Chantelle Giardina has a chocolate-making pedigree of sorts. Trained as a pastry chef , she has been working as a chocolatier for Steven ter Horst for six years.
“I learnt the basics of chocolate making from Steven, but I wanted to branch out and start making chocolate from scratch rather than from already-processed Callebaut or Valrhona pellets,” explains Giardina.
“I wanted to make chocolate that captures the unique flavours of where the beans come from, rather than making a homogenous product that ‘just tastes like chocolate’.”
Giardina began “playing around” with raw unprocessed cacao beans sourced from organic and fair-trade South American farms through a US dealer, reading as much as she could online and learning through trial and error.
“I also consulted with a food scientist in the US who used to work for Mars and Nestle and now works as a consultant to cacao farms, advising on the processes [from harvesting the pods to the drying and fermentation of the beans] to produce the best flavours.
“In the US is where all the developments in chocolate are happening – bean-to-bar makers are popping up everywhere.”
Maius Chocolate – the result of Giardina’s acquired bean-to-bar chocolate-making skills – launched at the recent Cellar Door Fest food and wine festival with four varieties of small-batch, organic, single-origin, fair-trade and fully traceable chocolate bars.
Peru is a 75 per cent cacao bar made from beans sourced from Ordos Verde Co-op producers in the Lamas region of Peru; Ecuador is a 70 per cent cacao bar made from beans sourced from the La Buceta Microlot-Guayas region; Bolivian is an 80 per cent cacao bar made from wild harvested beans from Bolivia; and Australian is a 70 per cent cacao single-estate bar made from beans grown in Shannonvale, near the Daintree National Park in northern Queensland.
All Giardina’s bars weigh in at 80 grams and sell at $14 each. The texture of her chocolate is exceptionally smooth and the flavours rich and intense, with very little bitterness. At the Cellar Door Fest, she sold out of the Bolivian.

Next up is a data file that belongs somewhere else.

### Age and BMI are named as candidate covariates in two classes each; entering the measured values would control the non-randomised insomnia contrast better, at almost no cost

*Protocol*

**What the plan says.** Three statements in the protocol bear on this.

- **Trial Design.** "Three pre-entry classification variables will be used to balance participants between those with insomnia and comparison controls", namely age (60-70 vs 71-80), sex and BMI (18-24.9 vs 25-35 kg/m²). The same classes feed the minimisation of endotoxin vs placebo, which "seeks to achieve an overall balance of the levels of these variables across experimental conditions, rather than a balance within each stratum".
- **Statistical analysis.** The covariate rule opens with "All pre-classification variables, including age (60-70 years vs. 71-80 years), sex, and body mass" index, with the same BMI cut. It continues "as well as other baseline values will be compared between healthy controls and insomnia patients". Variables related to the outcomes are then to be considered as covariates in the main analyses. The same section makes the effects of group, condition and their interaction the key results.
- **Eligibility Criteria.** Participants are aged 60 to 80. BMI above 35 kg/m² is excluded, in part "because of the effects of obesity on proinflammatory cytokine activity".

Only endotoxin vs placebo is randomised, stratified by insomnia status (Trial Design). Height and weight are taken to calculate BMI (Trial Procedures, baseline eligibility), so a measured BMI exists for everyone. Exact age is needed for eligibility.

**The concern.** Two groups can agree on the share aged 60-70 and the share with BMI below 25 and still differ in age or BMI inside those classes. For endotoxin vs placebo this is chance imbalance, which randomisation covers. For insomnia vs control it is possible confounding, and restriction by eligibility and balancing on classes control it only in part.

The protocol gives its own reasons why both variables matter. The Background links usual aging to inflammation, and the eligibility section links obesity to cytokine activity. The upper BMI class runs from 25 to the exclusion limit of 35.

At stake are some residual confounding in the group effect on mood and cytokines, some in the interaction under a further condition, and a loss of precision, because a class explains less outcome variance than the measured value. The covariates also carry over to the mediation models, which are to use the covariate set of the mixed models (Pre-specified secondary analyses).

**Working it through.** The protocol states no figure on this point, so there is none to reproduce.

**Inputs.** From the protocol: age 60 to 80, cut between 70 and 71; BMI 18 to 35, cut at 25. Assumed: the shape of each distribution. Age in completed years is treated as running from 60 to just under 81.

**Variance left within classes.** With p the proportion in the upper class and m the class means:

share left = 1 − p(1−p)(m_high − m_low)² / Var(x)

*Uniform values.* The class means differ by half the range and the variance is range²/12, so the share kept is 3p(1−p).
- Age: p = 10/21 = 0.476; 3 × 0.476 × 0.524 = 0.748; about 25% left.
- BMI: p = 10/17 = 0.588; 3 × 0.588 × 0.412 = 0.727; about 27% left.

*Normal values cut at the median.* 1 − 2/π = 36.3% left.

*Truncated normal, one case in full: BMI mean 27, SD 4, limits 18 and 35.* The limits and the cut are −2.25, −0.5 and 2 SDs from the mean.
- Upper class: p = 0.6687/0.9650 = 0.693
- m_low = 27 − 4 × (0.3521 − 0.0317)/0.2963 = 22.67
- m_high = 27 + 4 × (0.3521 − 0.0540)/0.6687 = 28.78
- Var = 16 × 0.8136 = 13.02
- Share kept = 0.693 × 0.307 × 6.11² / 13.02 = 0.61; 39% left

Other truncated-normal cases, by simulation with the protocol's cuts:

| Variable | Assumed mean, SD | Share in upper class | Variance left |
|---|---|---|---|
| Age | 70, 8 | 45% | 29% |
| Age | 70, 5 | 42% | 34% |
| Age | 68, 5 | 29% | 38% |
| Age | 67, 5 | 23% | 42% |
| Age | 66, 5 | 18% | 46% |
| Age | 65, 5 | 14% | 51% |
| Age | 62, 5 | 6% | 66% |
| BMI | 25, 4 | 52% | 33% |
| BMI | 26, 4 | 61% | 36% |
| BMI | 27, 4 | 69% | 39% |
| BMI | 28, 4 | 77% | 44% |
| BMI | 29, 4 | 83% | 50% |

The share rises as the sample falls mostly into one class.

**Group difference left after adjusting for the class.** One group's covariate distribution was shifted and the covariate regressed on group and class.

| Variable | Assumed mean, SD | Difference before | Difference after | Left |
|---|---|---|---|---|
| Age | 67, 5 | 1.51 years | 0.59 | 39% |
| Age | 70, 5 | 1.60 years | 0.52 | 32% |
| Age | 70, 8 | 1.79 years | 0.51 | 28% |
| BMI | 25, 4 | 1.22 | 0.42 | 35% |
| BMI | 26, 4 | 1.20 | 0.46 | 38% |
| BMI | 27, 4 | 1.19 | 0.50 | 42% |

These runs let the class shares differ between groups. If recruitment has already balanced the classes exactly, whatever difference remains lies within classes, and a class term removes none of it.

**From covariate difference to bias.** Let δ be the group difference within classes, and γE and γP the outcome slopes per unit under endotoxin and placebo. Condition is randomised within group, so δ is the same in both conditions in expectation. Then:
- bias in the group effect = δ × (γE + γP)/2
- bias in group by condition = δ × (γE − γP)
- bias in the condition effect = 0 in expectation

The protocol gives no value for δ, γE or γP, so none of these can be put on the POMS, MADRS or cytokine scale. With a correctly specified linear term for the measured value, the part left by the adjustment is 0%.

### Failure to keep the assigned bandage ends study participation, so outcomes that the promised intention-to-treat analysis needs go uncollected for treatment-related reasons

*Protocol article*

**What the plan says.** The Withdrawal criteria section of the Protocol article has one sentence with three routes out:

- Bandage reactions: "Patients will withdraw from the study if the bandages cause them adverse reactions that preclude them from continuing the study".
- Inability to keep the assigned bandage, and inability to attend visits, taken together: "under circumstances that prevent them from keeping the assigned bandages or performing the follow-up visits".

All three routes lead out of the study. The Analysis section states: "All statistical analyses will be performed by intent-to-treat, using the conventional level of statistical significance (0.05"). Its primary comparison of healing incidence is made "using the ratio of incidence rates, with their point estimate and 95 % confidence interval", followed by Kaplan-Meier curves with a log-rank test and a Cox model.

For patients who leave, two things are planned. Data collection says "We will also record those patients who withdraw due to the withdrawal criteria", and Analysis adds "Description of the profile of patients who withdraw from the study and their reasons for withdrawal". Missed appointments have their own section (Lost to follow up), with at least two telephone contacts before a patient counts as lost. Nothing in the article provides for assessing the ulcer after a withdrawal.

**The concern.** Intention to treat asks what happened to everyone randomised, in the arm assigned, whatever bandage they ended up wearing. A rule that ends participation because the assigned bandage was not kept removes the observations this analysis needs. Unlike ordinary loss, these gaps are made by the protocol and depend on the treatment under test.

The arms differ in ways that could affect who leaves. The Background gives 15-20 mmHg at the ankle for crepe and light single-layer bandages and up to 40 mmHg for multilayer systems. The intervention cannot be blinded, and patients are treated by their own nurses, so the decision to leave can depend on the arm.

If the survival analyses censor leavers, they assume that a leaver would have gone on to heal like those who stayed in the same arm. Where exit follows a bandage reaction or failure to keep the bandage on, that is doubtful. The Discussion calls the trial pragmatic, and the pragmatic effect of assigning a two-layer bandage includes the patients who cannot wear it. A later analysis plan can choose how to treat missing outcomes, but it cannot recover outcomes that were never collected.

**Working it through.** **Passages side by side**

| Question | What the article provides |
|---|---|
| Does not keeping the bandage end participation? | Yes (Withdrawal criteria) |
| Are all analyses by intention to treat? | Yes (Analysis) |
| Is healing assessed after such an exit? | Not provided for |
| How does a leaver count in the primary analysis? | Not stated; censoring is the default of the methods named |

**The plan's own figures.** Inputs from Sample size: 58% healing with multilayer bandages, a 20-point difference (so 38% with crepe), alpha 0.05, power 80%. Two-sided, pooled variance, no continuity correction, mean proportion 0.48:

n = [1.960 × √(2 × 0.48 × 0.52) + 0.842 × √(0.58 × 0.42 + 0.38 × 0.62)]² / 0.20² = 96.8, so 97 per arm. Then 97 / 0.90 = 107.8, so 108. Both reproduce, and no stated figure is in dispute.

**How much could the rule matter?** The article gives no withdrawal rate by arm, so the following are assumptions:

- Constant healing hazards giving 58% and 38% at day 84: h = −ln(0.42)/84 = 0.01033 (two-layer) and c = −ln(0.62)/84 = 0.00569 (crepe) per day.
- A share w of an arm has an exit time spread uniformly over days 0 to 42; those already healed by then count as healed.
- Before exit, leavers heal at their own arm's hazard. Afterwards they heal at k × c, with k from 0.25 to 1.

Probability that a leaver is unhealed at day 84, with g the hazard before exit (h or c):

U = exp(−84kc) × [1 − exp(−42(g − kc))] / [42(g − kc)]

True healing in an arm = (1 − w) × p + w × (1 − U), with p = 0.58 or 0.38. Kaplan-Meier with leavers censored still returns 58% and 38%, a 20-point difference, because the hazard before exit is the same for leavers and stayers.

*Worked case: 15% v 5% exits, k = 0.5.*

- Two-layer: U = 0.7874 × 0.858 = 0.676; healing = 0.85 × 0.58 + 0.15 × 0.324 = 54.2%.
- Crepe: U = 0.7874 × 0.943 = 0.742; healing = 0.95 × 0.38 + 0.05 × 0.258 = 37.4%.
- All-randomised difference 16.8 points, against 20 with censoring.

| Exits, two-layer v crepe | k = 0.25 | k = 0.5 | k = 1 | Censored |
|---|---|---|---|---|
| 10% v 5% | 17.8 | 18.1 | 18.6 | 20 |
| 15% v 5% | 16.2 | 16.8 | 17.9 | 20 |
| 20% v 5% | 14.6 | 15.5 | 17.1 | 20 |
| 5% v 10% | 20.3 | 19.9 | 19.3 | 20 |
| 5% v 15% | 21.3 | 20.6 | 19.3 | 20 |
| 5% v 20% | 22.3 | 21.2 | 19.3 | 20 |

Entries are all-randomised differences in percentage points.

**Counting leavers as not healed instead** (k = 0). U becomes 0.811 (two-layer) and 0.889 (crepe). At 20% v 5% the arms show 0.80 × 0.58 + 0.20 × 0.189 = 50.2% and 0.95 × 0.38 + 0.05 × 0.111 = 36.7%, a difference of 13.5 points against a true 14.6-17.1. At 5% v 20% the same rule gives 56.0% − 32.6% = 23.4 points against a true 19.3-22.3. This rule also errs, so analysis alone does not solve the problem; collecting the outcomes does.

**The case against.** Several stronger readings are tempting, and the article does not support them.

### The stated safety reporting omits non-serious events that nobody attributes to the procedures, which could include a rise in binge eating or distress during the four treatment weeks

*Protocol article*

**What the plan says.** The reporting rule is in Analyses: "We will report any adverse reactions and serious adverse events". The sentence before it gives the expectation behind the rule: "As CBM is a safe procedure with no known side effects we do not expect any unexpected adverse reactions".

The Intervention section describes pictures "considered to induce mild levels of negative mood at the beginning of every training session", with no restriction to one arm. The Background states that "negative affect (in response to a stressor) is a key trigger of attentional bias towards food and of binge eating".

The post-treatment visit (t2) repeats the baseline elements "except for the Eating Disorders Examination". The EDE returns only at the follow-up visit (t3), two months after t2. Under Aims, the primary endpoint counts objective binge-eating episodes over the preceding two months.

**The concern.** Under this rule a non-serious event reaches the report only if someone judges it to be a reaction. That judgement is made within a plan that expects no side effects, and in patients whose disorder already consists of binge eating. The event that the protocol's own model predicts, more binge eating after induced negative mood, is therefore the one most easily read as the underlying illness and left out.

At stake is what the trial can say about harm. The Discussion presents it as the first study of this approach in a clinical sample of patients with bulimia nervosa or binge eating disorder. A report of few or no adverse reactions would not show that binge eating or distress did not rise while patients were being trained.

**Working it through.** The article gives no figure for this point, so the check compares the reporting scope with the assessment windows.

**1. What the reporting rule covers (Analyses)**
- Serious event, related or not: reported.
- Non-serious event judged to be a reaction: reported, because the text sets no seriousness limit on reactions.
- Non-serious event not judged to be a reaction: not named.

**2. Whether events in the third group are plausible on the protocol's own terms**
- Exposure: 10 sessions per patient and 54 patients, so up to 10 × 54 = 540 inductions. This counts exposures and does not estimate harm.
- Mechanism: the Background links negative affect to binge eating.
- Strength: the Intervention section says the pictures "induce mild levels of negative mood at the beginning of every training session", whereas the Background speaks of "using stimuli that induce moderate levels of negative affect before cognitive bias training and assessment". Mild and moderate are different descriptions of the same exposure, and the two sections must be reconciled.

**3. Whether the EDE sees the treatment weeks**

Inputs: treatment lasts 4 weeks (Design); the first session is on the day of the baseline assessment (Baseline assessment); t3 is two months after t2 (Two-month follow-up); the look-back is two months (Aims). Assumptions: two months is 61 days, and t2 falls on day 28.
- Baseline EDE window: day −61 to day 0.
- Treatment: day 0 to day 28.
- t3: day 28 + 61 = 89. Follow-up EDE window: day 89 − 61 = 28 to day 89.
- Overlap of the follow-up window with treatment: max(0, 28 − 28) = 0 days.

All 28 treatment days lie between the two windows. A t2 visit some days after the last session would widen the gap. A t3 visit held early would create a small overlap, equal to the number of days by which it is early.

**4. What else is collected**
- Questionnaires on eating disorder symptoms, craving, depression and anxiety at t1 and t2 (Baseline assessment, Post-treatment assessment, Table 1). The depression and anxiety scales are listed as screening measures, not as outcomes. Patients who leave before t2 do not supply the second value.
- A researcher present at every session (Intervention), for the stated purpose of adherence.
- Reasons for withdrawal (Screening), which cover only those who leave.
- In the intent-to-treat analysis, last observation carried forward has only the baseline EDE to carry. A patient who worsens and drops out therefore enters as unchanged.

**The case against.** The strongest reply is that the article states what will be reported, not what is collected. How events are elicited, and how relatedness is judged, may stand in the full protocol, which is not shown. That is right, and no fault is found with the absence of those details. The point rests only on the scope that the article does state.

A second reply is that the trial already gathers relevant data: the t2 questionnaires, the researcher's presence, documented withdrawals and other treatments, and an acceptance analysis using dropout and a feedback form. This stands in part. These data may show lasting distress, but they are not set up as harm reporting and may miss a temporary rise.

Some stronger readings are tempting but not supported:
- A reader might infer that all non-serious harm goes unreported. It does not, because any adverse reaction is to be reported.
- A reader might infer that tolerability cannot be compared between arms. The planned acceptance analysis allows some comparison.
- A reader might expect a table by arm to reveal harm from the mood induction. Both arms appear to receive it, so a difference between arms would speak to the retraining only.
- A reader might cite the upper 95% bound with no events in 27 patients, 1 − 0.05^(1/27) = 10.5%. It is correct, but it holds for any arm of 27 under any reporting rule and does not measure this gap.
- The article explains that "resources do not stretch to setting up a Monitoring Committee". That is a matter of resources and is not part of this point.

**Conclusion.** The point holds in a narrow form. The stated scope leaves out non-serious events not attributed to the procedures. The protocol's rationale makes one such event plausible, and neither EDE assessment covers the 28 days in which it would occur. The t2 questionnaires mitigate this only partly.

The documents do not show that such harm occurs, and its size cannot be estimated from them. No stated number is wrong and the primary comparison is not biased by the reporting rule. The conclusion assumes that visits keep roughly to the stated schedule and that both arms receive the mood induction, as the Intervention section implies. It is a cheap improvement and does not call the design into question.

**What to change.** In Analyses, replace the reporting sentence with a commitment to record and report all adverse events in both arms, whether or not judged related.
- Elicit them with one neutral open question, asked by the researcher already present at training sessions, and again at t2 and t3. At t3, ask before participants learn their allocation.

Giardina still makes chocolate for ter Horst and she currently makes her Maius Chocolate in his commercial kitchen. She buys in 60kg bags of fully traceable cacao beans.
The chocolate-making process begins with careful hand sorting of the beans “to make sure there are no sticks or rocks among them”. The beans are then roasted in a commercial oven and cracked open to release crunchy and flavourful nibs.
“I stone-grind the nibs with sugar for two to three days to refine the particles and create a smooth texture and the right tannin and acidity levels.
“The chocolate is ready to be tempered and made into bars when it tastes right.”
Tempering is the process by which chocolate is heated and cooled to create the desired texture and finish.
“Proper tempering helps the chocolate to set perfectly – the finished product should have a good snap.
“I hand-temper batches of four to eight kilograms at a time (50 to 100 bars).”
The chocolate is then hand-piped into bar moulds. “Eventually I will get a machine.”
Giardina is about to release a dark malt and barley bar made with milk chocolate – “it tastes like a Malteser but the flavour is more intricate and not as sweet”.
“I also plan to open my own shop in six to 12 months – the whole point is that I want people to see how chocolate is made from scratch.”
In the meantime, Maius Chocolate is available from Steven ter Horst‘s Rundle Street store and online.
Local News Matters
Media diversity is under threat in Australia – nowhere more so than in South Australia. The state needs more than one voice to guide it forward and you can help with a donation of any size to InDaily. Your contribution goes directly to helping our journalists uncover the facts. Please click below to help InDaily continue to uncover the facts.